My point about suppression of evidence (as I experienced it) is a secondary consideration, but I include it because I would like you to appreciate that, in combination with the threat of costs, it further destroyed my confidence and greatly reduced my abilities to argue my case.

Sadly, I now have no faith in the planning system and I no longer get involved in planning matters. Think about it; I know that if I prepare written evidence it will probably never find its way to a councillor, a residents' solicitor or to an inspector. At vital times it may even be missing from the case file. And if I try to make sure that my voice is heard by speaking publicly, I risk loosing everything because of my possible obligation, as a third party, to pay for my part in an extremely expensive process. It's not my fault that it costs more to mount a two day public enquiry than I have earned as an illustrator in the past 15 years. It's not my fault that a barrister can command a a weekly fee that is more than my yearly income. I gave my time for free, simply because I believe that the meadow is beautiful and has value to local wildlife and to our community; I had no financial interest in the outcome of the enquiry whichever way it had turned out. I will not make that mistake again.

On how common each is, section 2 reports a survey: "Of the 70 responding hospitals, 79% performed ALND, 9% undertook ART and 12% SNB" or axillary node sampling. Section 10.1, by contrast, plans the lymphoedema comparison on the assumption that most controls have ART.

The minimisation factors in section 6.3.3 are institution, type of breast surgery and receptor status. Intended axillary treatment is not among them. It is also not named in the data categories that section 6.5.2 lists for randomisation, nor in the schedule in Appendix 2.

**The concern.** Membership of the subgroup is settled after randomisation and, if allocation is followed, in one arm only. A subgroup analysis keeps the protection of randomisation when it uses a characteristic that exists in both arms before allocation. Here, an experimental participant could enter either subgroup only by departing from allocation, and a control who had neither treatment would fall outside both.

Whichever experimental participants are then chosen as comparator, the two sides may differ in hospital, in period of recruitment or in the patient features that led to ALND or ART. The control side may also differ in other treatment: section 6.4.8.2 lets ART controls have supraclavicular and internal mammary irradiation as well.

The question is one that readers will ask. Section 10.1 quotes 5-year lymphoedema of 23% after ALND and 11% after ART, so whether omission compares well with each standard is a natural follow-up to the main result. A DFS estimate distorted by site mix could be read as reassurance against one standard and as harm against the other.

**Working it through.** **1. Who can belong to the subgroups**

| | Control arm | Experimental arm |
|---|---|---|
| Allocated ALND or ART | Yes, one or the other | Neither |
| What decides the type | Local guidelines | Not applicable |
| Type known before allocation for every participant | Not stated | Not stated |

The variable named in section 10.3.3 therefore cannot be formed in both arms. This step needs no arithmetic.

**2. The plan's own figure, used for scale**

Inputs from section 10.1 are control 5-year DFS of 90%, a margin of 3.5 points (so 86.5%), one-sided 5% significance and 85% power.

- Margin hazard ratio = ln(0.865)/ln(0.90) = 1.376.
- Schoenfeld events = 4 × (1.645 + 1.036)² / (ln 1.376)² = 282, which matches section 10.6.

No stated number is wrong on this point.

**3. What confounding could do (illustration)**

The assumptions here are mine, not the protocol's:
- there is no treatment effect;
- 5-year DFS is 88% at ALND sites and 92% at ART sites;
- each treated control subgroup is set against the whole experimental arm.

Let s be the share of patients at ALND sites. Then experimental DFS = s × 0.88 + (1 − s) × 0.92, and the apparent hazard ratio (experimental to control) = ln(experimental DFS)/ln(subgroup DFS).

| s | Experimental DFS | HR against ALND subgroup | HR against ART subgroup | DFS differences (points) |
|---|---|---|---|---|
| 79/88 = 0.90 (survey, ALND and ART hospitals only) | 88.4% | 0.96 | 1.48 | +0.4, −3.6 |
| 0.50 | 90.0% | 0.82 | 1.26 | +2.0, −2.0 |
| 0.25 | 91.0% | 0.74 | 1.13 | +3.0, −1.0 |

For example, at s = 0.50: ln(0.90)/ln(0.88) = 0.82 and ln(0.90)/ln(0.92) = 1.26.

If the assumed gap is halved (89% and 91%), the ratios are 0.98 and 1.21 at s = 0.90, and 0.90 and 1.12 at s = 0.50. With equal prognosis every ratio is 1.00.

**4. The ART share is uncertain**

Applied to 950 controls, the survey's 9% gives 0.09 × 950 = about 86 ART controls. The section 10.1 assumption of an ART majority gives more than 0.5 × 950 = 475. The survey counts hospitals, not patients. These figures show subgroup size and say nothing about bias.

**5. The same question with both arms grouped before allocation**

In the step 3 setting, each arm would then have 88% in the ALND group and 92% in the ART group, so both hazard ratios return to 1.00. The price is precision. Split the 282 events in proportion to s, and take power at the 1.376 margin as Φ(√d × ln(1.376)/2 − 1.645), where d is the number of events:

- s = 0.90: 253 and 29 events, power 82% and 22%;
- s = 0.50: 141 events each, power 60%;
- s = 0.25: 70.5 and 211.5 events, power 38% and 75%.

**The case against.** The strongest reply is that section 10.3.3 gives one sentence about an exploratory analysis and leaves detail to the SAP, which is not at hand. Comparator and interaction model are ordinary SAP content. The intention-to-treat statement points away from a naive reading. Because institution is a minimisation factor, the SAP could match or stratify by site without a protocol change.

As Bill Bryson said in an appeal for another much-loved corner of the Yorkshire landscape at the weekend (in an appeal to rebuild the Malham Tarn field centre);

'Once the countryside has gone, it's gone and there's no getting it back.'

'Heads, we win, Tails, you loose'

Yes, I know that I have redress in law. I could have challenged the findings of the enquiry by calling for a judicial review. This would have cost me nothing unless costs were awarded against me, and that might have cost me £100,000.

Justice should be available to everyone in this country, not just to those who have the backing of public money, those who have no money at all or those who have a vested financial interest in the outcome.

The scheme has been turned down about five times by the Council and twice by the Department of the Environment. The developer gets a service where, after rejection, his next appeal is posted on the lamp-post on the next working day. He gets a free fast-track service, for his last application, where the whole process goes through in a matter of weeks. When he's turned down he can just appeal again.

As residents we get threatened. If we loose once, after winning seven times, that's it; no appeal, the meadow has gone forever.

One final irony; as a Wakefield resident I have ended up contributing, through my rates, to the costs of both the legal teams that threatened me.

Thank you for your interest and my apologies for droning on and on. I really promise to go back to plain wildlife in tomorrow's diary. But I would greatly appreciate it if you would please take the trouble to write to your M.P.

Richard Bell
Richard Bell,
wildlife illustrator

E-mail; 'richard@daelnet.co.uk'